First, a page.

It was not by chance that when Laurel Hill Cemetery in San Francisco was ordered in 1937 by the San Francisco Board of Supervisors to remove all its burials and abandon the Cemetery, the Board of Directors petitioned Cypress Lawn to accept the remains. Both institutions were cut from the same historic garden cemetery cloth. Cypress Lawn was honored and accepted.
As the Laurel Hill eviction order was enforced, families were allowed to retrieve their loved ones and monuments at private expense. The vast majority did not and three years later the removal of 35,000 souls to Cypress Lawn began.
Laurel Hill & Cypress Lawn trustees originally planned for an elaborate above-ground public mausoleum on the West Campus to serve as a monument to San Francisco pioneers. Exorbitant construction costs following World War II scuttled this design. Instead, underground concrete vaults were built where each individual set of remains was sealed in labeled boxes. Members of the same family from the same burial plot at Laurel Hill were in individual containers and placed in the same numbered vault.
Although there cannot be individual memorialization on Laurel Hill Mound, all the re-interment records have been meticulously kept. Cypress Lawn knows the exact spot where each person’s remains lay. At the top of the mound is a towering obelisk done by Vladimir Oslou for the centennial of Cypress Lawn in 1992. Near it is the bronze sculpture by Francis Minturn Sedgewick that pays tribute to California’s pioneers – those buried from the original Laurel Hill cemetery.
There is also a plaque detailing the history of the re-interment. The area was officially named Laurel Hill Mound and dedicated on May 4, 1954.
When you encounter this large expanse of land without individual monuments, it may appear quite abstract; even with the stirring pioneer memorials, one can experience a lack of personal connection. However, the more you know about who is there, the more you can appreciate the spot. Most of the burials were men and women of means, and some were quite prominent. You will be surprised to learn what families are resting there.
We’ll start with two mayors: James Van Ness (d. 1872) and Andrew Jackson Bryant (d. 1882), both of whom have San Francisco streets named after them. A U.S. Senator, David Broderick, shot dead in 1859 at the last major duel in the nation; he, too, was honored by a San Francisco street name. Also buried in Laurel Hill Mound is California’s second Governor, John McDougal (d. 1867). And another man for whom a street was designated – Joseph Folsom (d. 1855), the Collector of the Port of San Francisco, as well as two chief justices of the California Supreme Court, Lorenzo Sawyer (d. 1891) and Silas W. Sanderson (d. 1886).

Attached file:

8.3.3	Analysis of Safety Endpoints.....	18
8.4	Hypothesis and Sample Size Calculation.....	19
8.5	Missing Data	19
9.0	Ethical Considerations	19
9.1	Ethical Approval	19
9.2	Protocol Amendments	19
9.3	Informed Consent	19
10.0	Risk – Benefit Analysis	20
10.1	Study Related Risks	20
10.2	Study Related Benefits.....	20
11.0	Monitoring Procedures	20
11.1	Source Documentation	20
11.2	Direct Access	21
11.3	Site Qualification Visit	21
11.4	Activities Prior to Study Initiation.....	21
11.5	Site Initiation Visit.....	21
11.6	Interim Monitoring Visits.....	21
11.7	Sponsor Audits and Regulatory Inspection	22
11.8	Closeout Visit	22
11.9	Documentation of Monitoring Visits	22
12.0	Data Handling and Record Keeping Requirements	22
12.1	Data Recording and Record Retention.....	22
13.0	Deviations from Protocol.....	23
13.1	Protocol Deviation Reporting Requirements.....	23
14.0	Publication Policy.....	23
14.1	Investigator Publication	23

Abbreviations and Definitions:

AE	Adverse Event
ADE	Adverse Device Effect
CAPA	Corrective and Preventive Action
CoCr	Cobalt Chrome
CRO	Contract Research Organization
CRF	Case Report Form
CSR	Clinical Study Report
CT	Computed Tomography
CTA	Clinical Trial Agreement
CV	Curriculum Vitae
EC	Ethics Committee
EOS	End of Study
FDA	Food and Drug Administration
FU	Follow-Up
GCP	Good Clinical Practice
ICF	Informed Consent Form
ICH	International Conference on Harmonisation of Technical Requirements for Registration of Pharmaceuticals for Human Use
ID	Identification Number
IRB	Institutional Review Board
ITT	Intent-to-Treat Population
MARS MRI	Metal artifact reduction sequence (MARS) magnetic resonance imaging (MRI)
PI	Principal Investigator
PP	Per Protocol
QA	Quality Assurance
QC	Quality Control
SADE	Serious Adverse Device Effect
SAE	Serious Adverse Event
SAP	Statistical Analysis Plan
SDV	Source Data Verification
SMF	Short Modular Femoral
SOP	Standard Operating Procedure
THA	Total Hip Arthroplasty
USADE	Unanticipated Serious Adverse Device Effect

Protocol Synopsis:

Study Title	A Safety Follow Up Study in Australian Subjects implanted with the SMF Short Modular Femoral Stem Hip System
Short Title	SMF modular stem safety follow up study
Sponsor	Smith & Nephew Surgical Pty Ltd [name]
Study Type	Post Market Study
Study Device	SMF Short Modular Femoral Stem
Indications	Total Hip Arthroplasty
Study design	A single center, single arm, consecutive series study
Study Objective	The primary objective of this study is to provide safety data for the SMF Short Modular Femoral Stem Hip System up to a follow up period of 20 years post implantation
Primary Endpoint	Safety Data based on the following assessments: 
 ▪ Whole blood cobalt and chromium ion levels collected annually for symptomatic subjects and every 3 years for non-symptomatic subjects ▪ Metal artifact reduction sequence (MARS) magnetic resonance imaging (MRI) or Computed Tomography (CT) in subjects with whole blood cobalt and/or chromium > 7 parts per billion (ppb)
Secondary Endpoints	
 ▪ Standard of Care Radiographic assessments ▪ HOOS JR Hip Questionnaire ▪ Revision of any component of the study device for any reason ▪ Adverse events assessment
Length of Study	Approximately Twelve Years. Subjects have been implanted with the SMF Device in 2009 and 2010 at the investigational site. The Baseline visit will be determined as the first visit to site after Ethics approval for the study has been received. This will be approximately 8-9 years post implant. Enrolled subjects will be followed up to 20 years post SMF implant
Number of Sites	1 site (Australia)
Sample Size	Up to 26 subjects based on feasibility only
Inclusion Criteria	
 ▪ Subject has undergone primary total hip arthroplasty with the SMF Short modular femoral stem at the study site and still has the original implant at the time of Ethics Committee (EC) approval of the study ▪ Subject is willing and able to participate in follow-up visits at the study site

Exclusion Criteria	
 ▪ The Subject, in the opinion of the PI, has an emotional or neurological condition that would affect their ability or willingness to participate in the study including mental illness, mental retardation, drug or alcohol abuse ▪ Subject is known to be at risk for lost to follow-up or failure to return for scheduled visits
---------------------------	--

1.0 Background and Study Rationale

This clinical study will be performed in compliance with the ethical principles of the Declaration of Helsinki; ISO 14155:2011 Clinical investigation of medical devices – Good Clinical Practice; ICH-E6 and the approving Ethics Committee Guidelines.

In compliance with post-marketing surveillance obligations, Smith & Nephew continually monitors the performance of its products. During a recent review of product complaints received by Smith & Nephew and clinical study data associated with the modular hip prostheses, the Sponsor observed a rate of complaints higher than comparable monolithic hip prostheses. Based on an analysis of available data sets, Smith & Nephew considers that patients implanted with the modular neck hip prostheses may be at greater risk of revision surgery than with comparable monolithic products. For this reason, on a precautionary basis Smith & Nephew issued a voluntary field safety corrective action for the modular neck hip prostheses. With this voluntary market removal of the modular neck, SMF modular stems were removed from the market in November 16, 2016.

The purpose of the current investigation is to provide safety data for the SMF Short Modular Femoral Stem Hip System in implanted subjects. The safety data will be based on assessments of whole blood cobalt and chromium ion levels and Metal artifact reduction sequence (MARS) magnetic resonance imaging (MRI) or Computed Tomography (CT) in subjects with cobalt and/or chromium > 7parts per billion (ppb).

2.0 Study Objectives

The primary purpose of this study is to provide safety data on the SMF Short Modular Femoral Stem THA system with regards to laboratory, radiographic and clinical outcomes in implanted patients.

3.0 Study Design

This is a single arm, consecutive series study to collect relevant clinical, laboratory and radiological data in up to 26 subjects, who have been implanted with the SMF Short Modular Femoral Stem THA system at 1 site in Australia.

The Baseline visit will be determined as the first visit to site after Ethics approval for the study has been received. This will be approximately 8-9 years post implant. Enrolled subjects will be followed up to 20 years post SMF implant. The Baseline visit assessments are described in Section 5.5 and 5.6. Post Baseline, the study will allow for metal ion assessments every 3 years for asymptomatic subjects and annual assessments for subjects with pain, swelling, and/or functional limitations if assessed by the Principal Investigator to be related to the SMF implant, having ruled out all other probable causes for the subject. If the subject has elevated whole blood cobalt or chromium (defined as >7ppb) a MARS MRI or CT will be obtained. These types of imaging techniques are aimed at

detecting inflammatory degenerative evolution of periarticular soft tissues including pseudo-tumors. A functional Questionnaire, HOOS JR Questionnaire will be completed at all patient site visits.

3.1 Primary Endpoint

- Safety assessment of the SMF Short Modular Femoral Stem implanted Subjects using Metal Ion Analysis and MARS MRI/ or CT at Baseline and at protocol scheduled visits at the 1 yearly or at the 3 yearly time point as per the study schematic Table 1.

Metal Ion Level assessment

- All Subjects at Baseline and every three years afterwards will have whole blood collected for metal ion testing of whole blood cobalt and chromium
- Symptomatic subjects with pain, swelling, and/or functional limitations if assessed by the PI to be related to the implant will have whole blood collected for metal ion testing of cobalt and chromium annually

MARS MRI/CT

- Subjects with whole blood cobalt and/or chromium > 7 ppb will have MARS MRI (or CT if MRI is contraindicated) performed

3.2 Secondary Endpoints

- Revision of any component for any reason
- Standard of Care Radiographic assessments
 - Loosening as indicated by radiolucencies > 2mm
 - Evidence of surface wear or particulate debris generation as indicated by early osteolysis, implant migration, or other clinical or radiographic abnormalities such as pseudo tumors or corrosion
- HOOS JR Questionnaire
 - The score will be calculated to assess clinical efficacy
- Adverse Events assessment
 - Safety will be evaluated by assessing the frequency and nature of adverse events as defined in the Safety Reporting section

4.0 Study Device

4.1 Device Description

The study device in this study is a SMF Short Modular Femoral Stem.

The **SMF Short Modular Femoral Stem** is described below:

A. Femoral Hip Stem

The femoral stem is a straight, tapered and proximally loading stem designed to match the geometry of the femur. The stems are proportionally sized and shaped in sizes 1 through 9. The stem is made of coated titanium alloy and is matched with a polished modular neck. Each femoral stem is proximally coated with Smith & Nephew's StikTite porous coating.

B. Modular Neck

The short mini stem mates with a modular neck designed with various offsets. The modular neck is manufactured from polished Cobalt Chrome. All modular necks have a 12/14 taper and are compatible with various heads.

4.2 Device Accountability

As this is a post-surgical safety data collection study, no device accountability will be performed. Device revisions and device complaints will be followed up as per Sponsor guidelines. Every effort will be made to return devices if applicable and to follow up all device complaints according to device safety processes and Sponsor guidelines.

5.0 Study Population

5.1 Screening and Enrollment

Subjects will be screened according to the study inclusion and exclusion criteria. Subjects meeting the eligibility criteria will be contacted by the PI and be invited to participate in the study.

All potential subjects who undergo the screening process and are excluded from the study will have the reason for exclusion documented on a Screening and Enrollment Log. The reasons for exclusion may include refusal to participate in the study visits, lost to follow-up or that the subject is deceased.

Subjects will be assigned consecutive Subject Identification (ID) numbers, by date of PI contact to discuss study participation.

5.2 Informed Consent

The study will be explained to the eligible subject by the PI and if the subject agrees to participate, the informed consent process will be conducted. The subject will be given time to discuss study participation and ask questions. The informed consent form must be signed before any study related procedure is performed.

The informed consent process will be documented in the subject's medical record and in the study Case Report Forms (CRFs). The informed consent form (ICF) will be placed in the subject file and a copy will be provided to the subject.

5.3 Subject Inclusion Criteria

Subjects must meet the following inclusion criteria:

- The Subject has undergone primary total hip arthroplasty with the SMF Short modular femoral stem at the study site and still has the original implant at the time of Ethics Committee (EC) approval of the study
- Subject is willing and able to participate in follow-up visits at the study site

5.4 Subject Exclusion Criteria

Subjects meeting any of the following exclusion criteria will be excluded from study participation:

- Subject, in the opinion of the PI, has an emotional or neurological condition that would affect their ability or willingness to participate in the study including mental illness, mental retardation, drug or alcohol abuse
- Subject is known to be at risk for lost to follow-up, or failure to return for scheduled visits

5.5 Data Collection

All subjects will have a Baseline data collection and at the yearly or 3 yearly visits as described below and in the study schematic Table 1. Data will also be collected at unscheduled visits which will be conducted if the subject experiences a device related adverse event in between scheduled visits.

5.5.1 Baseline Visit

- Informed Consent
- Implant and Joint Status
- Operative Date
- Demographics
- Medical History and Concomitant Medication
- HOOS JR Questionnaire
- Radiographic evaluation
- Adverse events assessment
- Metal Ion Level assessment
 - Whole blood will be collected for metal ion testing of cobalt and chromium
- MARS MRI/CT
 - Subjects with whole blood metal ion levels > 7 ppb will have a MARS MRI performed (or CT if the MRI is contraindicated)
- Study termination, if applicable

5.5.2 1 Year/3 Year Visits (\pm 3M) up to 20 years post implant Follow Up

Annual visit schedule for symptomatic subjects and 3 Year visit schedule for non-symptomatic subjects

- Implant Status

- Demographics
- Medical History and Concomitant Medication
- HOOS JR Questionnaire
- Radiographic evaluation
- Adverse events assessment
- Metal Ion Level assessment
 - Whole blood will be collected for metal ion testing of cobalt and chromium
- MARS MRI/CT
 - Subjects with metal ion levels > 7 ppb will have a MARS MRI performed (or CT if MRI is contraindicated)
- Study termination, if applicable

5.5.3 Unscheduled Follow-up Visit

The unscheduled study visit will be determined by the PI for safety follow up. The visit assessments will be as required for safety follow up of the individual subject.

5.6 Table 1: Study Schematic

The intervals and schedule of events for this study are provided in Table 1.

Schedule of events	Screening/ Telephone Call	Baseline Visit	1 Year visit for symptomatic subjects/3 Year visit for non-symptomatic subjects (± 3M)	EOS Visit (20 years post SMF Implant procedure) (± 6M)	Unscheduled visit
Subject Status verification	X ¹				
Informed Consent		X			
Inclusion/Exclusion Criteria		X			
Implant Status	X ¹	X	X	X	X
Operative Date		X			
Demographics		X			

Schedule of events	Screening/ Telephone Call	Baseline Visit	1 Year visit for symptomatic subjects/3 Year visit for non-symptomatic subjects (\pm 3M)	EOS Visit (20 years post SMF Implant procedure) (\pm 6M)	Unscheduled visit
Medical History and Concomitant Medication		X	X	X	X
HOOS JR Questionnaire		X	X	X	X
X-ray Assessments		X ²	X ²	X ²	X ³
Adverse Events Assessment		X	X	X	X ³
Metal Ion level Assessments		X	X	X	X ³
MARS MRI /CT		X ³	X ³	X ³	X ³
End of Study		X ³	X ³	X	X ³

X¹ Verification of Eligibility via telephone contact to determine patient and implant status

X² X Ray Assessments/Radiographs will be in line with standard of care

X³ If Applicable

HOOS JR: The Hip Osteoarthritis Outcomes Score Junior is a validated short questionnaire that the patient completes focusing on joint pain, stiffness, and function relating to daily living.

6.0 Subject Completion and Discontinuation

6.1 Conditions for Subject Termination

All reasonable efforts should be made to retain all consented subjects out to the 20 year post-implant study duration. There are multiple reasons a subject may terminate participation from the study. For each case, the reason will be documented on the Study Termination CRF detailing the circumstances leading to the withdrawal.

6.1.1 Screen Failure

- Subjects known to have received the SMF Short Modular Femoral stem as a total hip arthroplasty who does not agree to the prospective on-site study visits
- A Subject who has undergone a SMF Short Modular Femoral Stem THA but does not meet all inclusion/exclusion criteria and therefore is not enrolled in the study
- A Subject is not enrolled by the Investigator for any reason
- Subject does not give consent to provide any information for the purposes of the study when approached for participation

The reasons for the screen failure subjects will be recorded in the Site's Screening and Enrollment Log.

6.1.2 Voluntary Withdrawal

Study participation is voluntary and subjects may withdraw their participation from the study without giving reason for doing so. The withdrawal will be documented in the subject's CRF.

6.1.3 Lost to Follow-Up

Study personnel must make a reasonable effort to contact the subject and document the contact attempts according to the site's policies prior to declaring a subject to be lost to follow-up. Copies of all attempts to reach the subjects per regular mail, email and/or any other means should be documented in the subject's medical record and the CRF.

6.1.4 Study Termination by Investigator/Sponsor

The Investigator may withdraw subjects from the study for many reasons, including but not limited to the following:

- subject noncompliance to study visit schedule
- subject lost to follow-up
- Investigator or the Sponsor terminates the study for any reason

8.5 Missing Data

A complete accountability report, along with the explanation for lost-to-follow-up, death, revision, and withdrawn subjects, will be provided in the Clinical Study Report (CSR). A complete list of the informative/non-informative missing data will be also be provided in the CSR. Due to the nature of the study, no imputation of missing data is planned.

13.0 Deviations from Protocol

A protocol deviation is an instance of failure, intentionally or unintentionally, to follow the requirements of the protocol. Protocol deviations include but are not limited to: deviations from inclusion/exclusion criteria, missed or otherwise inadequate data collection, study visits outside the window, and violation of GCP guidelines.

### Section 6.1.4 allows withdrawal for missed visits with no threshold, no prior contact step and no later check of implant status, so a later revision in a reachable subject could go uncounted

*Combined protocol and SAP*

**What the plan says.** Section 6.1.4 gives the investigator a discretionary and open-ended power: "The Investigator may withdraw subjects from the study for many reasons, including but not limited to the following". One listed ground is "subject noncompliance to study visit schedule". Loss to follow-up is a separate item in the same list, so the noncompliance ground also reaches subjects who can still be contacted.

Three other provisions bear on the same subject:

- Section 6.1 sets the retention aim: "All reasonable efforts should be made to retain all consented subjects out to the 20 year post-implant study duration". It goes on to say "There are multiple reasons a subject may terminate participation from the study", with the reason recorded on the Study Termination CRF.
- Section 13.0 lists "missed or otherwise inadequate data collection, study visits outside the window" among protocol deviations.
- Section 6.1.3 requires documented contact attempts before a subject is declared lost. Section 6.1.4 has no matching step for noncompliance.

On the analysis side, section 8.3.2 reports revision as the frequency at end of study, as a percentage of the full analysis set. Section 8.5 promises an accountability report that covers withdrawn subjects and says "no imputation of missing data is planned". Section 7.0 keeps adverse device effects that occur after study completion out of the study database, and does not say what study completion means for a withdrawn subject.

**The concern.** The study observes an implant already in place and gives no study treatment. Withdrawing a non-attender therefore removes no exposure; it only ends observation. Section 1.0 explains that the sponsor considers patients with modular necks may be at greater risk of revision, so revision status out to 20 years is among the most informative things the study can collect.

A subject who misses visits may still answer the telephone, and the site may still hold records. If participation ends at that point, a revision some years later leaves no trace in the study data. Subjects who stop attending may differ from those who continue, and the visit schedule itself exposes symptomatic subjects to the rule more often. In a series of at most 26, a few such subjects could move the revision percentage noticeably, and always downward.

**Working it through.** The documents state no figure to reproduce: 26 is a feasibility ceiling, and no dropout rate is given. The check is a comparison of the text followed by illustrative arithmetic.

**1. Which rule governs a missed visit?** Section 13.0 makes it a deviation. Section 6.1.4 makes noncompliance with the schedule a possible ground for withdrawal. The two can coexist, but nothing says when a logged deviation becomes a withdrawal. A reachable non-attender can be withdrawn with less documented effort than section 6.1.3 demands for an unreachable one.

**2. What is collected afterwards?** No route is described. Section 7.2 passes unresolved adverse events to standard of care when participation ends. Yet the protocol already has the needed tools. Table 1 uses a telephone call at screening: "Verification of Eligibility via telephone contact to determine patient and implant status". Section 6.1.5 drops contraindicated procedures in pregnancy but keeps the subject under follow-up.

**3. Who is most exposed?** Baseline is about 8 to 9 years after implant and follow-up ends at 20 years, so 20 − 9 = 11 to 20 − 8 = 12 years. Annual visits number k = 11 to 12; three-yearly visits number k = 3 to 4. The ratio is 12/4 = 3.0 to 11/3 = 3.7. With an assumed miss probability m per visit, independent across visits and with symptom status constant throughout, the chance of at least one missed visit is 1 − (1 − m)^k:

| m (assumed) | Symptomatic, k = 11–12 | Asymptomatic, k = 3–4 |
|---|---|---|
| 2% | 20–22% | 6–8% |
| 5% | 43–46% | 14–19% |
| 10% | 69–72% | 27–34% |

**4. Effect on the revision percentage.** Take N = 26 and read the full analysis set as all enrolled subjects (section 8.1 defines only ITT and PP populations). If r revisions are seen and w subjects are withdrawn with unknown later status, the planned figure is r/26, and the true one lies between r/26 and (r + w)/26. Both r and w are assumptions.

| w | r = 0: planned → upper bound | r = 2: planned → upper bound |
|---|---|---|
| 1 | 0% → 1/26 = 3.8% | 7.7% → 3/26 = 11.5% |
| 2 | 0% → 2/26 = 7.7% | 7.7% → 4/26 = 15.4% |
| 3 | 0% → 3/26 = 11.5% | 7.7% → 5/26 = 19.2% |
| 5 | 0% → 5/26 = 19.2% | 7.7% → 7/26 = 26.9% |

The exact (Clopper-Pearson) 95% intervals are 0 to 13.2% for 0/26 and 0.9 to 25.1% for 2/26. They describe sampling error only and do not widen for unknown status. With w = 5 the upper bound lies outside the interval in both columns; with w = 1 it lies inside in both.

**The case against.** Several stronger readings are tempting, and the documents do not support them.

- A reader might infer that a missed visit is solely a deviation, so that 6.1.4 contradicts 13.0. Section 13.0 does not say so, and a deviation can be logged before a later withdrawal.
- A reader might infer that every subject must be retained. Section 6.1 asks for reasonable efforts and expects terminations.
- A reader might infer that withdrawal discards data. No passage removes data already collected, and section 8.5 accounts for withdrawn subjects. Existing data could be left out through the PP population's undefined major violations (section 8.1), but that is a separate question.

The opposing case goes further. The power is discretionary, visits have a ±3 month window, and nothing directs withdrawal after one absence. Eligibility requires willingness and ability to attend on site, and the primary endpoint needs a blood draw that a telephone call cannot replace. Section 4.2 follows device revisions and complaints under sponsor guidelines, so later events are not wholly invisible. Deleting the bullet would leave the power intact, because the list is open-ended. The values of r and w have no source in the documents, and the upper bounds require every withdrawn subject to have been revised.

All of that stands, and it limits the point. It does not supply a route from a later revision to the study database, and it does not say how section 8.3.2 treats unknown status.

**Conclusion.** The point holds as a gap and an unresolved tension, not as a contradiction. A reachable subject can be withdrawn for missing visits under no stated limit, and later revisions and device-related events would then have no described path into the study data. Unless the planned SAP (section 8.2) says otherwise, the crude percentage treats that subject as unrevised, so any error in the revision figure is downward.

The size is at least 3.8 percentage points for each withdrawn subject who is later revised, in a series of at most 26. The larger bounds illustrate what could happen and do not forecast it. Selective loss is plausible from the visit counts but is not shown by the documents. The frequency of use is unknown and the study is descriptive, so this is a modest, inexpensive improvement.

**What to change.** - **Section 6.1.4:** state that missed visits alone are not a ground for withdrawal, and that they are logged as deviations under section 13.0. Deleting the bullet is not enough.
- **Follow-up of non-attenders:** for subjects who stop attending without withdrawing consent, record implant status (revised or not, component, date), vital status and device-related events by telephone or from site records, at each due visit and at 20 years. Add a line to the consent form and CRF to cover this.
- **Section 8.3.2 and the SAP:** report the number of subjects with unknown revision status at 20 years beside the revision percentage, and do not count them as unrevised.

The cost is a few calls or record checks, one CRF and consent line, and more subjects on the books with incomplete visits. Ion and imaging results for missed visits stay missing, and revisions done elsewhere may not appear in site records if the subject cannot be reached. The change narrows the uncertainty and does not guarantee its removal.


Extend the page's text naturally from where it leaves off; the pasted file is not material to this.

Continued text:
Acclaimed Gold Rush painter Charles Nahl (d. 1878), Arthur Page Brown (d. 1896), the architect of the Ferry Building, and Andrew Hallidie (d. 1900) the inventor of the cable car, rest in Laurel Hill Mound.
Other notables include:
Elias S. Cooper (d. 1862), who established the first medical school in the Far West, the antecedent of Stanford University Medical School.
Peder Sather (d. 1886), a banker/philanthropist who build the University of California’s Campanile and Sather Gate.
Kate Kennedy (d. 1890), prominent San Francisco educator who fought to achieve equal pay for women and the principle of academic tenure.
George Gordon (d. 1869), builder of the first San Francisco urban park neighbor, South Park, which thrives to this day.
Charles Kimball (d. 1894), compiler of the first San Francisco City Directory in 1850.
Edward Gilbert (d. 1852), publisher of the San Francisco Alta, one of most prominent early newspapers in the city.
Theodore Barry (d. 1881) and Benjamin Pattern (d. 1877), proprietors of the city’s most respected Montgomery Street drinking emporium, and authors of the acclaimed Men and Memories of San Francisco in the Spring of 1850.
Robert B. Woodward (d. 1879), proprietor of San Francisco’s first amusement park, famed Woodward Gardens.
David Scannel (d. 1893), a legendary San Francisco Fire Chief, placed in a special section of the mound reserved for firefighters.
Phineas Gage (d. 1860), sans head, which was given to his doctor; Gage survived a severe industrial accident to the skull that earned him national attention and a place in every psychology and medical textbook at the time.
So when you cast your gaze across the rolling green expanse of land in the shadow of a 70 foot obelisk, cast your mind’s eye below to the many builders and pioneers of San Francisco’s greatness.
Terry Hamburg, Cypress Lawn Heritage Foundation